Máirtín O’Connor: ‘The Earth still turns and we’re treating it so badly’
Energetic musician on being commissioned to write The Mighty Ocean on climate change
Máirtín O’Connor: “The piece is as much, if not more about optimism: the beauty of what we have and our need to remain optimistic for the human spirit in the face of adversity.”
There are no small ideas any more. Pandemics. Vaccines. The climate crisis. Oh for the days when we could just bask in the glories of traditional tunes with titles like The Pigeon at the Gate or The Hare in the Corn. Or Banish Misfortune.
But seriously, when a musician is commissioned to write about climate change, and specifically, the ecological threat to our seas, it’s a call that demands a substantial response. Máirtín O’Connor is long known for his calculus-like tunesmithery, and his effervescent playing style. Listening to his album The Road West, whose eponymous tune catalogues a rambunctious drive across Connemara, you can’t but be caught up in the tune’s tumultuous, careening trajectory. He is a musician who has a long track record of composing tunes and suites that reference the natural world, so when Leo Hallissey, whom Máirtín describes as an “inspired educationalist”, commissioned him to write music for a cetaceans (marine mammals) conference in Galway, he jumped at the challenge.
“I called it The Mighty Ocean Suite”, O’Connor explains, “‘mighty’ being a real Galway word.”
Last year, the suite was slated for the Galway 2020 Capital of Culture programme. With the small matter of a pandemic intervening, The Mighty Ocean is finally seeing the light of day in a televised performance recorded in St Nicholas’s Church in Galway on TG4, supported by the Galway Music Residency.
Long-time collaborators, ConTempo Quartet came on board, with Garry Ó Briain arranging Máirtín’s music. Traditional musicians Seamie O’Dowd, Cathal Hayden and Jimmy Higgins joined the fray on guitar, fiddle and percussion, along with Matthew Berrill on clarinet. Máirtín’s daughters, Sinéad and Ciara, completed the ensemble on cello and fiddle.
O’Connor’s indefatigable energy is at the heart of this latest project.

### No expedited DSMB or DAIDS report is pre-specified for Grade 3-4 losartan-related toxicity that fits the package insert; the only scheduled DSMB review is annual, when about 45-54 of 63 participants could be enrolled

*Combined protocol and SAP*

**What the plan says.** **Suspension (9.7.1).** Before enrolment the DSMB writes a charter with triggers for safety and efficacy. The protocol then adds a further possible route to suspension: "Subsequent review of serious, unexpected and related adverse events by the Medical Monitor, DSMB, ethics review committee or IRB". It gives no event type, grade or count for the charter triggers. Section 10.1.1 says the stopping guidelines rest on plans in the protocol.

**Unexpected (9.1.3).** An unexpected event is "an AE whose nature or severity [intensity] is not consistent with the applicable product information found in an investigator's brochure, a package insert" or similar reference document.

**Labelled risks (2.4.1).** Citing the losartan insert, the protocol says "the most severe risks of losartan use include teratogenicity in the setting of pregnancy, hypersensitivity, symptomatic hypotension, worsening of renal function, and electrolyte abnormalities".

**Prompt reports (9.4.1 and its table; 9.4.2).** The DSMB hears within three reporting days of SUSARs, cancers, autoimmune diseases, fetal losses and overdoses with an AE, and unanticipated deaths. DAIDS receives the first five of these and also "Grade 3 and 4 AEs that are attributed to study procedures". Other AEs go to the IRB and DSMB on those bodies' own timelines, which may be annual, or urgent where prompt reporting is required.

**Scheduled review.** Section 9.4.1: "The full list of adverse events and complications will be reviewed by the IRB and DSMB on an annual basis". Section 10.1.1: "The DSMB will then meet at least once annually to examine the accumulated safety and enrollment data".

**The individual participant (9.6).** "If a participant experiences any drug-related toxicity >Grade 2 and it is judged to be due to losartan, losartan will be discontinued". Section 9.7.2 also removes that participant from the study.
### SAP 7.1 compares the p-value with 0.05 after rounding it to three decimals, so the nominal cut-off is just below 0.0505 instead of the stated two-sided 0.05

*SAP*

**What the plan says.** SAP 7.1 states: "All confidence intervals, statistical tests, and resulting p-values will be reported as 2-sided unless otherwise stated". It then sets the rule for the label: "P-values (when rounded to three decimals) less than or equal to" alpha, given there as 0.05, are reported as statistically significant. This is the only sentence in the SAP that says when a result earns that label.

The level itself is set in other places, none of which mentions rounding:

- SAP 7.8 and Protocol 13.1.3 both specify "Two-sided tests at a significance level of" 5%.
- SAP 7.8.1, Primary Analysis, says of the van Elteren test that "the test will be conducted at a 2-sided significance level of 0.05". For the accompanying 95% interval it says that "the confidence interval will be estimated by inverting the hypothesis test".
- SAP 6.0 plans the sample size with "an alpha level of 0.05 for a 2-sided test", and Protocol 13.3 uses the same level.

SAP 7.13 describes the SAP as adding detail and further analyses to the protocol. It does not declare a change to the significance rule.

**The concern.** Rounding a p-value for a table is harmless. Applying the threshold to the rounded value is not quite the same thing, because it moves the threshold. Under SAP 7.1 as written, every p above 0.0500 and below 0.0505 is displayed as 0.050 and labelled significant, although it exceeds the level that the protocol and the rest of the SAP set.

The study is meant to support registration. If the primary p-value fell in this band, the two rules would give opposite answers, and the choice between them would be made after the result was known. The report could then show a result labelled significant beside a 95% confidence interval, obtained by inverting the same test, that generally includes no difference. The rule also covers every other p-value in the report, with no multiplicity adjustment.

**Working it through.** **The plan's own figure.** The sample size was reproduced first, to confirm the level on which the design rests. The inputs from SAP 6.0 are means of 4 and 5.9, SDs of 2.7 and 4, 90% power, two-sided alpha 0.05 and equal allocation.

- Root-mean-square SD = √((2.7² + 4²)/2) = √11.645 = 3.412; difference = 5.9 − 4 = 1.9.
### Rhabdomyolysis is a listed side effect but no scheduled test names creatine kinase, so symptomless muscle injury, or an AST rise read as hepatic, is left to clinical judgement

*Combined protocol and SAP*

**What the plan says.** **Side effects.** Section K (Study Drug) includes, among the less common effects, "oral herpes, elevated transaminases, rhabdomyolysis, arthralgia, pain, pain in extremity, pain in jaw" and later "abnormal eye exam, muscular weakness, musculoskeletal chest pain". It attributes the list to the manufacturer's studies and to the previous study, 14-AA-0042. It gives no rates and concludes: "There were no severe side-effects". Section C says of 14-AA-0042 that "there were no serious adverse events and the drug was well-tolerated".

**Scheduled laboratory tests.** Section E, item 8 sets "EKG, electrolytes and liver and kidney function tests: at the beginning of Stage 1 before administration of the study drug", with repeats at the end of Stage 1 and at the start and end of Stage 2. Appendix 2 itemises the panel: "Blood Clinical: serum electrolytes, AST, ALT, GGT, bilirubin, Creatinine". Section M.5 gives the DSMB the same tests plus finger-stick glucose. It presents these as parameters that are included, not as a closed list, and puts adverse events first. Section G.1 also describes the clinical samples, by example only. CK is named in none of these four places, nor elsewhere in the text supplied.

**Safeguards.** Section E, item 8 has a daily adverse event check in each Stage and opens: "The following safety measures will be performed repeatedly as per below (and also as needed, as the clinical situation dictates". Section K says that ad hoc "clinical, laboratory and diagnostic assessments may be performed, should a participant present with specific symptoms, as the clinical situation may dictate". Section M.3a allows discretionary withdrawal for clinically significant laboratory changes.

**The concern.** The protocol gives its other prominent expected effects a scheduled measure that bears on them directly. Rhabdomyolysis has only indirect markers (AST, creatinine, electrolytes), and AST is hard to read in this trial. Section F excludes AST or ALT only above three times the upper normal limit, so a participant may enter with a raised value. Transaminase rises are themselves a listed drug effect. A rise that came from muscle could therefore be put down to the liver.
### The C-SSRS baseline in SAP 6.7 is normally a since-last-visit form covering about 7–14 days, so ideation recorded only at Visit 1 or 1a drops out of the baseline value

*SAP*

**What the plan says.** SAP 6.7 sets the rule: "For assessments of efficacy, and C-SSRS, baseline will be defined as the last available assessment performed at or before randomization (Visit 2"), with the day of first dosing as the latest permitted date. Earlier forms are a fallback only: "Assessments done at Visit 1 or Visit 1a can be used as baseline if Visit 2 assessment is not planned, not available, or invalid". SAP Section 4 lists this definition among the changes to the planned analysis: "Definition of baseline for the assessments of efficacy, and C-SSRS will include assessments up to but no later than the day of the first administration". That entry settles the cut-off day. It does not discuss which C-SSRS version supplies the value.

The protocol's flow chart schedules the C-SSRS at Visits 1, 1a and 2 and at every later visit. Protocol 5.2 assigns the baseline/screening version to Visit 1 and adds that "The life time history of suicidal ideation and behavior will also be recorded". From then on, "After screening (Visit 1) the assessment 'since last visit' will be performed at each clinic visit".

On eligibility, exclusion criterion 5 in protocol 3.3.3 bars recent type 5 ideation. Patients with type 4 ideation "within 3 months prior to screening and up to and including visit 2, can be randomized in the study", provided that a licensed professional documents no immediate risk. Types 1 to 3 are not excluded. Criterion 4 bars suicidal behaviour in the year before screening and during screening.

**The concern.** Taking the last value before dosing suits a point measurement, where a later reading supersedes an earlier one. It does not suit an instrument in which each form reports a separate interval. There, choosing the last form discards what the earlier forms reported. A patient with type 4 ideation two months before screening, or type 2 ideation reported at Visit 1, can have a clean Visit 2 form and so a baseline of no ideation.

“I read a good bit about the environment and climate change”, Máirtín explains, “but the piece is as much, if not more about optimism: the beauty of what we have and our need to remain optimistic for the human spirit in the face of adversity.”
Máirtín paints a vivid picture of the different elements of the suite.
“It starts with a waltz called And the Earth Still Turns. There are lots of ideas in there. One is the idea of being out in space and looking at the beauty and uniqueness of the Earth turning. Our disconnectedness with the environment is represented by the disconnectedness of the waltz from the rest of the suite. There are jazz and classical elements too, and really, it’s amazing how the Earth still turns and we’re treating it so badly.”
Echoes of the Great Blasket Island air Port na bPúcaí come to mind as Máirtín describes the manner in which the suite then diverges in many different directions.
“From the waltz, the music breaks into a huge chord which is like a cry from the ocean,” he says. “It’s as if the ocean is keening, and it’s as if that cry is coming through two slip jigs. Then on to an air that represents our various dialogues and climate conferences. It has singular lines representing the voices of different countries at a conference, and a refrain that’s unresolved, because there’s this inevitable question: will we be able to solve this? And then into the Angry Ocean jig. The second jig is our noble intentions: our resolve to live in harmony and make the world a better place.”
Life experience inevitably colours how and what O’Connor writes.
“There’s a prayerful, peaceful air: a prayer for future generations,” he continues. “And there’s nothing like becoming a grandparent to sharpen your awareness of what we’re leaving behind. As musicians, we’ve spent our lives travelling the world and not really thinking too much about our carbon footprint.”
Once the tunes were composed, he entrusted them to his long-time collaborator, Garry Ó Briain, who arranged the entire suite for classical and traditional musicians.